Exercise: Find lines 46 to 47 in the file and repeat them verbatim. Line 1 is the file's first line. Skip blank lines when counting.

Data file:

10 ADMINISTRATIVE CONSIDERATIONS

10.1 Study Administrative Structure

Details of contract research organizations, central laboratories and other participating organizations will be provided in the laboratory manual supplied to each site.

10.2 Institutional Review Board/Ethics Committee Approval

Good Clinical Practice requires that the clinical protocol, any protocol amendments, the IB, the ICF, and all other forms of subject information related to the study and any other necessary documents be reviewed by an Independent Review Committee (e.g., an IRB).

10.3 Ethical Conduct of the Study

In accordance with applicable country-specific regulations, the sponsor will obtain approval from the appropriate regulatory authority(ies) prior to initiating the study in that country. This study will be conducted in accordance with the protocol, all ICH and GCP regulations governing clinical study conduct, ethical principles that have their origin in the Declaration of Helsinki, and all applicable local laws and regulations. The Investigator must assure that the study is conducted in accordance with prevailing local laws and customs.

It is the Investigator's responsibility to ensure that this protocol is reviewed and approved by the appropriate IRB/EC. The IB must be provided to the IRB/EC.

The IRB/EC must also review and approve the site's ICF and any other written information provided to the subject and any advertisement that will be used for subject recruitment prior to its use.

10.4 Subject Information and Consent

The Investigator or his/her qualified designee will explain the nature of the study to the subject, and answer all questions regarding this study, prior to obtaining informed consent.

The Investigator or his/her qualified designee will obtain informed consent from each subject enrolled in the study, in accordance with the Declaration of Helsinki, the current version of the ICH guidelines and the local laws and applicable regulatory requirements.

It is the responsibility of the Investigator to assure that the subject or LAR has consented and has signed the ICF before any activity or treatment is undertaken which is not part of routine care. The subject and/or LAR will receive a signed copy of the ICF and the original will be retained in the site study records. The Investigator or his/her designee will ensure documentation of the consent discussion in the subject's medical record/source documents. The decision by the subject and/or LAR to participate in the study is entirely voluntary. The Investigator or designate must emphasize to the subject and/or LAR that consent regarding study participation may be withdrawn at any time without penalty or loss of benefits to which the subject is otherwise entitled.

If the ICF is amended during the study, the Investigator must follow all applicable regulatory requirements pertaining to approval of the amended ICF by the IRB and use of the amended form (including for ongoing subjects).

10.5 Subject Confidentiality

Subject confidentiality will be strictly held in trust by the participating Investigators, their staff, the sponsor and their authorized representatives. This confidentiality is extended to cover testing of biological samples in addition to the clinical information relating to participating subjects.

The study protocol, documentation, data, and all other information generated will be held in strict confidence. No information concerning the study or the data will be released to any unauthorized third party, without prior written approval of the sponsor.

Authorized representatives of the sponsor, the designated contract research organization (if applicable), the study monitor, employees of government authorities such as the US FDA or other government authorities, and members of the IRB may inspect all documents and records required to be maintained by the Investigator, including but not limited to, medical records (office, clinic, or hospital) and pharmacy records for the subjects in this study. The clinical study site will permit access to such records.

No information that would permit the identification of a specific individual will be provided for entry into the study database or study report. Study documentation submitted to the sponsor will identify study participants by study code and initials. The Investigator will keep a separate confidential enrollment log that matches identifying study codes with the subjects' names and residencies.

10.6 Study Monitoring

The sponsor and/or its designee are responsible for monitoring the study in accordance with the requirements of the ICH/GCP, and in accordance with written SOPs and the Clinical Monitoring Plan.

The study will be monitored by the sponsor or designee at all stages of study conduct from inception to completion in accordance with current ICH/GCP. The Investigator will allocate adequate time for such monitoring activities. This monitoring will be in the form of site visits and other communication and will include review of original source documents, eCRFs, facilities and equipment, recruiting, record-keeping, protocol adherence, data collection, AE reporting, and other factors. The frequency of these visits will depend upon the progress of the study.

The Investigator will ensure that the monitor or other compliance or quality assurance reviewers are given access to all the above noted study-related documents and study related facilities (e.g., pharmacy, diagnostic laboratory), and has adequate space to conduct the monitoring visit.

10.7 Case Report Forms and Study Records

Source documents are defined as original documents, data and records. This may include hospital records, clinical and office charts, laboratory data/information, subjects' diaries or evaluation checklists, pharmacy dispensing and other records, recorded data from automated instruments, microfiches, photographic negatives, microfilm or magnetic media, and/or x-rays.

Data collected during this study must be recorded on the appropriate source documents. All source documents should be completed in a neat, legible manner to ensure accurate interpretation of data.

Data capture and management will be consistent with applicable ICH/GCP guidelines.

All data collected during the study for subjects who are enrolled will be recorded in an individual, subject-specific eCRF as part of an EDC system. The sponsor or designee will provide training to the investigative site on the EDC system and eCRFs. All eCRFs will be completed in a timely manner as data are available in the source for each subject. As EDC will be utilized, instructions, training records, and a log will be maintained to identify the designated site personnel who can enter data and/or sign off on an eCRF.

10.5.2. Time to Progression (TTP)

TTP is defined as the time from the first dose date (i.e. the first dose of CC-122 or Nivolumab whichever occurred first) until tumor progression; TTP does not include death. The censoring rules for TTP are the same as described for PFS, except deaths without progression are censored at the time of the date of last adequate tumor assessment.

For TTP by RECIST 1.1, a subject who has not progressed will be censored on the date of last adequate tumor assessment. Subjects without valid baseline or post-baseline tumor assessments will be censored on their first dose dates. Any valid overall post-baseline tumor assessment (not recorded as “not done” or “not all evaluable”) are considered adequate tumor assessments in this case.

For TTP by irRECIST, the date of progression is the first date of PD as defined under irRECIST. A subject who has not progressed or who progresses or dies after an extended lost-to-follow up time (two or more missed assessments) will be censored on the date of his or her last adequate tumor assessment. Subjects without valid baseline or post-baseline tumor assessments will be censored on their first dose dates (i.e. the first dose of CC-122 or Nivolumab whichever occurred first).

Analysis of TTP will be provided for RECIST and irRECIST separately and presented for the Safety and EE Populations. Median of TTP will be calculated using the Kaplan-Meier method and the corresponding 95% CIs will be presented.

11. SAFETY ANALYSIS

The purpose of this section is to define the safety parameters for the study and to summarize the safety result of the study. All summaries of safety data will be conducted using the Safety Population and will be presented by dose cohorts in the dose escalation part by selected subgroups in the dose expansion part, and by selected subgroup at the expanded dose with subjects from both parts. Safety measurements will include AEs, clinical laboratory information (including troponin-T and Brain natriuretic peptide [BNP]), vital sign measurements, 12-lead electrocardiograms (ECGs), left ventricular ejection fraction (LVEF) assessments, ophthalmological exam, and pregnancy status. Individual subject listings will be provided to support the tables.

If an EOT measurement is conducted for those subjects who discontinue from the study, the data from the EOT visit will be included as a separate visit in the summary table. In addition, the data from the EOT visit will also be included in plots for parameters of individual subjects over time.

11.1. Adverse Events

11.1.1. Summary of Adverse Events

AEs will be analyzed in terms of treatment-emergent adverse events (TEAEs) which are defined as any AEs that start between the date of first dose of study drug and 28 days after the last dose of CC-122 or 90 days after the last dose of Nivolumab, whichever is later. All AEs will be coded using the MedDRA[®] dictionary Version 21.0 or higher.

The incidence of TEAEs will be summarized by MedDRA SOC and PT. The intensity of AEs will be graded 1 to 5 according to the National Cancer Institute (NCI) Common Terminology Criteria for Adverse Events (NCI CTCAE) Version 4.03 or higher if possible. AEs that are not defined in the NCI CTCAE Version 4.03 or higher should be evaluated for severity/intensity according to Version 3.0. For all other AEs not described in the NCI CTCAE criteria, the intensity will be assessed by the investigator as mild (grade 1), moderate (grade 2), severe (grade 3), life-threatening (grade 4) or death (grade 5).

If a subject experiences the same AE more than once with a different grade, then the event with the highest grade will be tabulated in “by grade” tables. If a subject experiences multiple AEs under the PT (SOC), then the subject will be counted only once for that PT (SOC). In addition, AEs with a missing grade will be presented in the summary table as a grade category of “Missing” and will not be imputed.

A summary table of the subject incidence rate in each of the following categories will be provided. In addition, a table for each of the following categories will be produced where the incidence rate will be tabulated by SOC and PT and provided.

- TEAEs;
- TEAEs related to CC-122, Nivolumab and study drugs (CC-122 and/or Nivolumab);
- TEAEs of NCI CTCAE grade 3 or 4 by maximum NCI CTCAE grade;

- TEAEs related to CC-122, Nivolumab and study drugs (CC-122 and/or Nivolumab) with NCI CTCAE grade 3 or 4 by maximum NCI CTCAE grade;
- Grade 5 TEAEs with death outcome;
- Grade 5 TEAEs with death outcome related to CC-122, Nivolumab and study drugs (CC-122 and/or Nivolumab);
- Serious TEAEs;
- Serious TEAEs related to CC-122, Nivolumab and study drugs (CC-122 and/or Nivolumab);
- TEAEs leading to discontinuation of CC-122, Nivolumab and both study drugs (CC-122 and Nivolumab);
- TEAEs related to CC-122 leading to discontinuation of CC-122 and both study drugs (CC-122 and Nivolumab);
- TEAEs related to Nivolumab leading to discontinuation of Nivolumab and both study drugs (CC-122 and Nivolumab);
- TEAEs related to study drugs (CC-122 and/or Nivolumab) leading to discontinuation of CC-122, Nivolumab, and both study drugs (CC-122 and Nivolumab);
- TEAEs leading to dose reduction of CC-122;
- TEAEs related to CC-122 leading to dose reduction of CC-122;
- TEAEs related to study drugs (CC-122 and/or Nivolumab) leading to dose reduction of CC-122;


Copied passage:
- TEAEs related to CC-122, Nivolumab and study drugs (CC-122 and/or Nivolumab) with NCI CTCAE grade 3 or 4 by maximum NCI CTCAE grade;
- Grade 5 TEAEs with death outcome;